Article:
From one thing know ten thousand

Musashi's central message is one of "wider application," of "transferability." Achieving mastery in one discipline arms you with the weapon to transfer those skills to all other areas of life. Although on the surface Musashi's book is specifically a guide to Samurai swordsmanship, at deeper levels it provides a blueprint tor strategy, decision, and action in the home, on the battlefield, in the corporate boardroom —in fact, wherever you choose to apply it.

Musashi summarized its essence thus, stating and restating his theme throughout the book: "From one thing, know ten thousand things. When you attain the Way of strategy t here will not be one thing you cannot see. . , , If you know the Way broadly you will see it in everything."

THF. MÏND SPORTS METAPHOR

In spite of its undoubted brilliance, Musashi's book has two drawbacks for a modern audience. First, Musashi frequently expresses himself in a sometimes obscure and often impenetrable Zen terminology. Secondly, the late-twentieth-century reader will find it difficult, if not impossible, to participate at any meaningful level in Musashi's prime metaphor, that of Samurai swordsmanship, when with a real blade you face an opponent whom you must kill before lie kills you. We are not likely to wield a Samurai sworcl in a life-or-death situation. Samurai swordsmanship will always remain beyond our personal experience.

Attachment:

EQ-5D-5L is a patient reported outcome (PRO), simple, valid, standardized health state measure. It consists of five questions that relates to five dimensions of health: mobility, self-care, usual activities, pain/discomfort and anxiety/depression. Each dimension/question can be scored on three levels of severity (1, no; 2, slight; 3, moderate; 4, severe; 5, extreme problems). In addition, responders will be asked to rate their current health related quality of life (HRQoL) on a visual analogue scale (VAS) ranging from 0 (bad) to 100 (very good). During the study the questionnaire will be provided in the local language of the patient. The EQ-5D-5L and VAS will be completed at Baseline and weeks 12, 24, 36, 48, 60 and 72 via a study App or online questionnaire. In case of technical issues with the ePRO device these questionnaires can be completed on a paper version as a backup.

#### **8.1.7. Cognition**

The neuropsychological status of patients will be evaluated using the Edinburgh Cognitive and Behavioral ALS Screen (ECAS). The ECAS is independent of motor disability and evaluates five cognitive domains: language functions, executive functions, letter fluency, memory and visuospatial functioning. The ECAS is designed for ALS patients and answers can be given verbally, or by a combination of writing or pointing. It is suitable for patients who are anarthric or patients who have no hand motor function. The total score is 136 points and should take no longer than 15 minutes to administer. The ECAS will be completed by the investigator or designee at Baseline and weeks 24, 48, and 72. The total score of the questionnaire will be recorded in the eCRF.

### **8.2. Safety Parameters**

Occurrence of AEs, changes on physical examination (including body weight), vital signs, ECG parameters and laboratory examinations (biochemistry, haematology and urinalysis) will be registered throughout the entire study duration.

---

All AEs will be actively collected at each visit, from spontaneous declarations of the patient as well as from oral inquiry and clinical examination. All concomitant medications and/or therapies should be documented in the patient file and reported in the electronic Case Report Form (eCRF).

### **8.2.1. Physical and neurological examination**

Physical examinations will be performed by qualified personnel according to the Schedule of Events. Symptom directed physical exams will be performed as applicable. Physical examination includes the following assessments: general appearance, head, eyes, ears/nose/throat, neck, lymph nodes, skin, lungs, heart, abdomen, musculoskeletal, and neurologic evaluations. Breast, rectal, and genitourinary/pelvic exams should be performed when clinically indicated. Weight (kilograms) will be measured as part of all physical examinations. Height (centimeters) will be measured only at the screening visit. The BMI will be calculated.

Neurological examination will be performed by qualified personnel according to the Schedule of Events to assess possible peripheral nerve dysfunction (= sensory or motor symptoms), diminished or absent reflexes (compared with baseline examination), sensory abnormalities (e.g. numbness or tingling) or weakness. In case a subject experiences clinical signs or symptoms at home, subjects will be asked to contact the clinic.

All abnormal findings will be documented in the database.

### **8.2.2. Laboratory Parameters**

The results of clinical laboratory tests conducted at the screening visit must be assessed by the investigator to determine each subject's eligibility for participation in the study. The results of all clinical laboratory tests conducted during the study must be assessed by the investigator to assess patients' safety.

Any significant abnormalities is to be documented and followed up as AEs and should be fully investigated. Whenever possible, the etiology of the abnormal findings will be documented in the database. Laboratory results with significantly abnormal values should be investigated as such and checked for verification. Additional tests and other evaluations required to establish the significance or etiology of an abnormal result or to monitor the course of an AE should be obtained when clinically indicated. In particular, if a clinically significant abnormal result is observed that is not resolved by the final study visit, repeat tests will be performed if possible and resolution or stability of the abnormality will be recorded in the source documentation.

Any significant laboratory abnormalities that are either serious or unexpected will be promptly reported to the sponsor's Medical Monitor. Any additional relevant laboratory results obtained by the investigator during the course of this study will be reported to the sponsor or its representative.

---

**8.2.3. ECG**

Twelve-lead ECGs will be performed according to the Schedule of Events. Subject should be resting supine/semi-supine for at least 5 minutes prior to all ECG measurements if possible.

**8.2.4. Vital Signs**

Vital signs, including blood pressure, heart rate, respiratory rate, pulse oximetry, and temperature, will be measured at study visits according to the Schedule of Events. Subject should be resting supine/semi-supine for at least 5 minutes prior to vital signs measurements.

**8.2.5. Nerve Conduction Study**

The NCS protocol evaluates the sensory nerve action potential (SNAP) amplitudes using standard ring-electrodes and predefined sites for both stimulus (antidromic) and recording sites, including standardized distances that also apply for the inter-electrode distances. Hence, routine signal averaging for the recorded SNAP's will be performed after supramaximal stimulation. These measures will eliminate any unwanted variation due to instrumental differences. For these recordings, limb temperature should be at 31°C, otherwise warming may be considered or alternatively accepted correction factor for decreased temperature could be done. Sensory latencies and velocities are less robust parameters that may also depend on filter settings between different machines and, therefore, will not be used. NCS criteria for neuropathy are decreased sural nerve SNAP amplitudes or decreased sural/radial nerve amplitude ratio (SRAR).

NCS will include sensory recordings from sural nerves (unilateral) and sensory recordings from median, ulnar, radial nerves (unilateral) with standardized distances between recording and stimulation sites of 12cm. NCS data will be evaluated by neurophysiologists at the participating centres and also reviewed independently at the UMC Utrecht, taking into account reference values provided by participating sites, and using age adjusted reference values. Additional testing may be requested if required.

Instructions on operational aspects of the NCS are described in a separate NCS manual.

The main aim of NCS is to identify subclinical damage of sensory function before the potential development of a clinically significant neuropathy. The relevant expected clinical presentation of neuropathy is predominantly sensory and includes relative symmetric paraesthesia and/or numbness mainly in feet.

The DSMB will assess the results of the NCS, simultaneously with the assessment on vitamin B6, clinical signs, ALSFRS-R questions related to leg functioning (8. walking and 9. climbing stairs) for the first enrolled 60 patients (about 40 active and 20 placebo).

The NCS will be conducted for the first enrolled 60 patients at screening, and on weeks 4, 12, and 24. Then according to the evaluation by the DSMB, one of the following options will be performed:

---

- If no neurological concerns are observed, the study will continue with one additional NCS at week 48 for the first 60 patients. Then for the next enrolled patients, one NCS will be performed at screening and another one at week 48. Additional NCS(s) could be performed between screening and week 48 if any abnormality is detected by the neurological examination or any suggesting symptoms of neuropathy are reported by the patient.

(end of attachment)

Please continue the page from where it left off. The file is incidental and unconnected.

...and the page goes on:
Accordingly, this book turns to the easy-to-leam game of chess, already well established as an important thinking and business metaphor. It reinterprets and updates Musashi's martial arts message and extends it through a new dimension, a martial art of the mind.

In its various manifestations (Western, Japanese, and Chinese) chess is the world's most popular mind sport, with well over 400 million devotees. Chess is also at the cutting edge of the quest for artificial intelligence. World Champion Garry Kasparov regularly faces off in matches in New York and Philadelphia against IBM's Deep Blue supercomputer in which million-dollar prize funds are at stake.

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